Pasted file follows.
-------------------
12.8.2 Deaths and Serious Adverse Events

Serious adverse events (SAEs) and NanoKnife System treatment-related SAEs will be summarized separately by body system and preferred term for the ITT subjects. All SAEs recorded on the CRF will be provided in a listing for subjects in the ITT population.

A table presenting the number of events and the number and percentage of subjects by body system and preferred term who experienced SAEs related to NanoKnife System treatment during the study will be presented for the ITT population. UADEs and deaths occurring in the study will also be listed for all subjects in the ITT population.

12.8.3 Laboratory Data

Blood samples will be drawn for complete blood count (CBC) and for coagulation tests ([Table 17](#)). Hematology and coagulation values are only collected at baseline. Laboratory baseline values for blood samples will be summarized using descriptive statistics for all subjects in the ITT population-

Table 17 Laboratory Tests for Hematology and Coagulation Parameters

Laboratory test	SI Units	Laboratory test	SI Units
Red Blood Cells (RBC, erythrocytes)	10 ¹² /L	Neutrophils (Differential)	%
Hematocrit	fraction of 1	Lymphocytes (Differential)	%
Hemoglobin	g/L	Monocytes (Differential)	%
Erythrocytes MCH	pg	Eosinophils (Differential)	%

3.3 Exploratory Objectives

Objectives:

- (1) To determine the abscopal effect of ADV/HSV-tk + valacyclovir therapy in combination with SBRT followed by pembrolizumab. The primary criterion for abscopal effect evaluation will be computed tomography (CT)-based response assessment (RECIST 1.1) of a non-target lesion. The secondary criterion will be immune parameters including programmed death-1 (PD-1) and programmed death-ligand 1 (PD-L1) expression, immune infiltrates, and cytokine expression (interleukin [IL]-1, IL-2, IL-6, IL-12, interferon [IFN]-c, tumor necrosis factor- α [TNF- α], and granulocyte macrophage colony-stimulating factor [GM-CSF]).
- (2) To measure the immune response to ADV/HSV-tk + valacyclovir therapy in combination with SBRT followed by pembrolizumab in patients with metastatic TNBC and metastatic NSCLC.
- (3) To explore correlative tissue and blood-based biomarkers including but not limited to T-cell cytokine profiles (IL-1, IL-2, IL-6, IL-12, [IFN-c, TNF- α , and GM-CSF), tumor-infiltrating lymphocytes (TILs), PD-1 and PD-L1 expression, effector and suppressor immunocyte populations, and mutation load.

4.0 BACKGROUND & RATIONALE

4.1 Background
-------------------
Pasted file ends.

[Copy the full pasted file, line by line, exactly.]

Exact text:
12.8.2 Deaths and Serious Adverse Events

Serious adverse events (SAEs) and NanoKnife System treatment-related SAEs will be summarized separately by body system and preferred term for the ITT subjects. All SAEs recorded on the CRF will be provided in a listing for subjects in the ITT population.

A table presenting the number of events and the number and percentage of subjects by body system and preferred term who experienced SAEs related to NanoKnife System treatment during the study will be presented for the ITT population. UADEs and deaths occurring in the study will also be listed for all subjects in the ITT population.

12.8.3 Laboratory Data

Blood samples will be drawn for complete blood count (CBC) and for coagulation tests ([Table 17](#)). Hematology and coagulation values are only collected at baseline. Laboratory baseline values for blood samples will be summarized using descriptive statistics for all subjects in the ITT population-

Table 17 Laboratory Tests for Hematology and Coagulation Parameters

Laboratory test	SI Units	Laboratory test	SI Units
Red Blood Cells (RBC, erythrocytes)	10 ¹² /L	Neutrophils (Differential)	%
Hematocrit	fraction of 1	Lymphocytes (Differential)	%
Hemoglobin	g/L	Monocytes (Differential)	%
Erythrocytes MCH	pg	Eosinophils (Differential)	%

3.3 Exploratory Objectives

Objectives:

- (1) To determine the abscopal effect of ADV/HSV-tk + valacyclovir therapy in combination with SBRT followed by pembrolizumab. The primary criterion for abscopal effect evaluation will be computed tomography (CT)-based response assessment (RECIST 1.1) of a non-target lesion. The secondary criterion will be immune parameters including programmed death-1 (PD-1) and programmed death-ligand 1 (PD-L1) expression, immune infiltrates, and cytokine expression (interleukin [IL]-1, IL-2, IL-6, IL-12, interferon [IFN]-c, tumor necrosis factor- α [TNF- α], and granulocyte macrophage colony-stimulating factor [GM-CSF]).
- (2) To measure the immune response to ADV/HSV-tk + valacyclovir therapy in combination with SBRT followed by pembrolizumab in patients with metastatic TNBC and metastatic NSCLC.
- (3) To explore correlative tissue and blood-based biomarkers including but not limited to T-cell cytokine profiles (IL-1, IL-2, IL-6, IL-12, [IFN-c, TNF- α , and GM-CSF), tumor-infiltrating lymphocytes (TILs), PD-1 and PD-L1 expression, effector and suppressor immunocyte populations, and mutation load.

4.0 BACKGROUND & RATIONALE

4.1 Background